America’s unlikely experiment in democracy is fascinating precisely for that reason: it’s amazing that it happened. I think I gravitated to the Early Republic because I’m almost expecting it to all fall apart at some point. The stories are so rich and varied and the ideas so lofty and patriotic. It’s the paradox which keeps me hooked and that still exists today; the country’s attempt to live up to its promise is so appealing a subject. In terms of the band, I think they find the subjects interesting but it was never in the job description: ‘must be able to display knowledge of 19th Century American history.’


How do you put yourself into the minds of the subjects of your songs? Some of them are such heartbreaking stories, and that feeling comes through in your voice.

Exactly that. Putting myself in their skin is what I try to do. The voice is where I find the character and I don’t know if this comes across entirely but I do try and fit my voice to my subject. “House on the Hill”, the final song on the album, is supposed to be tender and so my voice is very different to, say, “The Anxious Seat”, where I’m attempting to inhabit an authoritative evangelical preacher. I love those little moments, tiny expressions of the voice, where I’m able to imbue the words with the feeling they deserve. I think “Mary Lamson” is probably my most successful attempt at that and mourning is a strange emotion to try and express in song.



Where does “Cawing Cuckoo” come from? The heartache of it is wholly relatable and seems like it could come from any number of painful relationships, modern as well as past.

Cawing Cuckoo is a funny one in that it was inspired by a New York murder in the 1830s. Mary Rogers – the “Beautiful Cigar Girl” as she was known – was found battered in the Hudson River and there were various suspects but no one was ever charged. She worked in a cigar shop and the story got a lot of attentione becasue she attracted a lot of newspapermen, as well writers like Irving, Poe and Cooper. Poe was actually a suspect for a while. I got quite consumed by the case. The story was strung out by the papers and various ‘witnesses’ came forward for their moment in the limelight. I worked on it for some time but then I ended up stripping away a lot of the detail and it soon became quite a simple heartbreak song. The lyric comes from the perspective of the murderer, who in my retelling of it, is the boyfriend who has come to the conclusion that she has been unfaithful to him. He was the character I was drawn to, particularly his weakness and uncertainty. Tragically, he ended up committing suicide. It’s a bitter song and yes, it’s true, it could really be anywhere at any time, especially when I say, ‘there are no pictures of you now.’ I wasn’t particularly thinking of photographs when I wrote that line but I can see how it would fit that interpretation. It’s a song of regret and resentment but I there’s enough sweetness in there to at least pity the protagonist. I suppose I was thinking of the Sun Kil Moon album, Ghosts of the Great Highway, when I wrote that one, particularly Glenn Tipton. Great song, beautiful but brutal.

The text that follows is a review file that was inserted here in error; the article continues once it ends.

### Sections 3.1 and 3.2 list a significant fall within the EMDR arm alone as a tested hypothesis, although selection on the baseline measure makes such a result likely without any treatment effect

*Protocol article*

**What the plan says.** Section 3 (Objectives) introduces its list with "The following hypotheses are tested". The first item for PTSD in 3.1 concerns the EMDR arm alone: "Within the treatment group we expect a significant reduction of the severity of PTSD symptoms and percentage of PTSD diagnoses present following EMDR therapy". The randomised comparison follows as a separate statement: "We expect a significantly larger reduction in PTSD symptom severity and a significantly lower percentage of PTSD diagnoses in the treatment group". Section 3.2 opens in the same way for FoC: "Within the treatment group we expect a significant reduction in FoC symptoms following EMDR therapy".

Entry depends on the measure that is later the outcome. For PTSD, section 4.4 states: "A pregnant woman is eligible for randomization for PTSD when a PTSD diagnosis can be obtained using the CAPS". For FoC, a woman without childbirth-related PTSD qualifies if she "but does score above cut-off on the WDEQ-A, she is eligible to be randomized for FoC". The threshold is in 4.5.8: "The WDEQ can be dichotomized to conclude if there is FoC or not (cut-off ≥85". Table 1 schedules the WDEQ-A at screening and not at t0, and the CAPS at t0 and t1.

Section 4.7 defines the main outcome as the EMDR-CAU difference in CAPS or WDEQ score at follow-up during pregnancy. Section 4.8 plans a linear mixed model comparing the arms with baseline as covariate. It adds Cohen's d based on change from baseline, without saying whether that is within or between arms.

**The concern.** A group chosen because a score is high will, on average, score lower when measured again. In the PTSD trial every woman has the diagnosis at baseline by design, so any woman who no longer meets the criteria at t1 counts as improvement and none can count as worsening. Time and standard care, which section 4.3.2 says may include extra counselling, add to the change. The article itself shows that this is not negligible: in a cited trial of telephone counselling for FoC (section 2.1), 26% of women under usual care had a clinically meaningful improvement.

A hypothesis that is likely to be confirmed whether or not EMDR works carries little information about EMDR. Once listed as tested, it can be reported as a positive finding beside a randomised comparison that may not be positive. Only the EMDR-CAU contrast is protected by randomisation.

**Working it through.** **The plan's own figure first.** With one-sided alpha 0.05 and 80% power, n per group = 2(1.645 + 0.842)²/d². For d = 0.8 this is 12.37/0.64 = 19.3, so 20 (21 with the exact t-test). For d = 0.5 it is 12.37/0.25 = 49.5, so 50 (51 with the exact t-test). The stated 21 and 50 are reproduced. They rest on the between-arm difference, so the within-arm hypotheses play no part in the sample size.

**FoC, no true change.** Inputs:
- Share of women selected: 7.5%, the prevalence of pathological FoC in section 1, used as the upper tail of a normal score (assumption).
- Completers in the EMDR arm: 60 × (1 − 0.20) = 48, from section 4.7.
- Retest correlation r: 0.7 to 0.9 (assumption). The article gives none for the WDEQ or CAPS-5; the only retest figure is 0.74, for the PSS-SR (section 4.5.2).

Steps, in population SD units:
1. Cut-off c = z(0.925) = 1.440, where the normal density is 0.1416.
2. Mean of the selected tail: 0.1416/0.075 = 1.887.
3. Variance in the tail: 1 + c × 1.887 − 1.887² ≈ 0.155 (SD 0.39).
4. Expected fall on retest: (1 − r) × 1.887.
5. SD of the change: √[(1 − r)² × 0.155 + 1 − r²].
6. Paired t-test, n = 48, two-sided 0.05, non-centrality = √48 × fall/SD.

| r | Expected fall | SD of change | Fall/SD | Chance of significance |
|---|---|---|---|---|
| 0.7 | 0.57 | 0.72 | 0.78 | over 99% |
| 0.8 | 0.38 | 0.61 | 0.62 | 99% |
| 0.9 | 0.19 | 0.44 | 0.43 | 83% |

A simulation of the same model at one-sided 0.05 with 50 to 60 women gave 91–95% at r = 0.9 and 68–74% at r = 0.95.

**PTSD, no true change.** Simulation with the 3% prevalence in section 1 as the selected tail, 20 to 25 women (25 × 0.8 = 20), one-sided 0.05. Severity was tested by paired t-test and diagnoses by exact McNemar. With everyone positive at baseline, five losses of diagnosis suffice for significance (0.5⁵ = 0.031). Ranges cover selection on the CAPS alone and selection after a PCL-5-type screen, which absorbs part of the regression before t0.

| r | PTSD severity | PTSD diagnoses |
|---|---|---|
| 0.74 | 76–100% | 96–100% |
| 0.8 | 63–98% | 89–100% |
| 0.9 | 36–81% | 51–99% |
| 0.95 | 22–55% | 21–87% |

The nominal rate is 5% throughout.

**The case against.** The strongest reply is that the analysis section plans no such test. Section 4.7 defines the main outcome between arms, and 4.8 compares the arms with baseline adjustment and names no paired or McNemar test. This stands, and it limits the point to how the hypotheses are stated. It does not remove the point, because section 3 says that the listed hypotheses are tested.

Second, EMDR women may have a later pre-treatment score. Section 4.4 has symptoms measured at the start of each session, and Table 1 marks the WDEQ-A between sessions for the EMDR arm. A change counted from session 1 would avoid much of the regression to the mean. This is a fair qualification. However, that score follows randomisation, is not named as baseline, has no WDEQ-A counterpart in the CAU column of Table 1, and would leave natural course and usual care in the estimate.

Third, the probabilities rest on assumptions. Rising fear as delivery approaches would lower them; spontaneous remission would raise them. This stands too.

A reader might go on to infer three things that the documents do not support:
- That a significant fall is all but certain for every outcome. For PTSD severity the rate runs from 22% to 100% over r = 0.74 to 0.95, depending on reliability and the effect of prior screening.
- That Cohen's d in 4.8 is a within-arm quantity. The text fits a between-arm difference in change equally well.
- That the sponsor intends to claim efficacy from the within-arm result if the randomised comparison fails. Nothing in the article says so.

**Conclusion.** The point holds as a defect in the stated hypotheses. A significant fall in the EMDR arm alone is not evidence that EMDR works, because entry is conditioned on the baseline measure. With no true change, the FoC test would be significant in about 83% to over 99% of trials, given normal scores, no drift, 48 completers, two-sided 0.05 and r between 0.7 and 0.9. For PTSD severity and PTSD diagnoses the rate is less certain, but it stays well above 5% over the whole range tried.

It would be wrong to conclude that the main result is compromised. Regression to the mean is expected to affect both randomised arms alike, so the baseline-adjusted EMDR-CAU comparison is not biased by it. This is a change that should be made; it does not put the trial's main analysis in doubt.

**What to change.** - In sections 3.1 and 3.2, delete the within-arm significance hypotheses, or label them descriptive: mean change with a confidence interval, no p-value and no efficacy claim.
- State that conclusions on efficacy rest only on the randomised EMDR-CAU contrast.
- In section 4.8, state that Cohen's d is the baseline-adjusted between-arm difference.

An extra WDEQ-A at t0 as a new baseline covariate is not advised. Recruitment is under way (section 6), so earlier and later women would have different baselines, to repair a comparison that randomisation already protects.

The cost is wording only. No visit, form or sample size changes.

What is the source of “Imitation of Life”?

Stolen from the film of the same title! It’s a Douglas Sirk melodrama and probably my… hmmm, second favourite film. The main protagonist is a black woman whose daughter is born very light-skinned and can essentially ‘pass’ as white. The daughter runs away to avoid suspicion but her mother tracks her down. In the film, it’s the most wonderfully tender scene and I felt the need to recreate it in song. Seriously, try and watch that film without crying, it is incredible. It’s also pretty radical. Sirk was obsessed with Bretcht and used all the distanciation techniques and reflecting the contradictions of the family unit back onto the audience. Imitation of Life is his masterpiece.



What can you tell us about your project with historian Dr. Andrew Heath?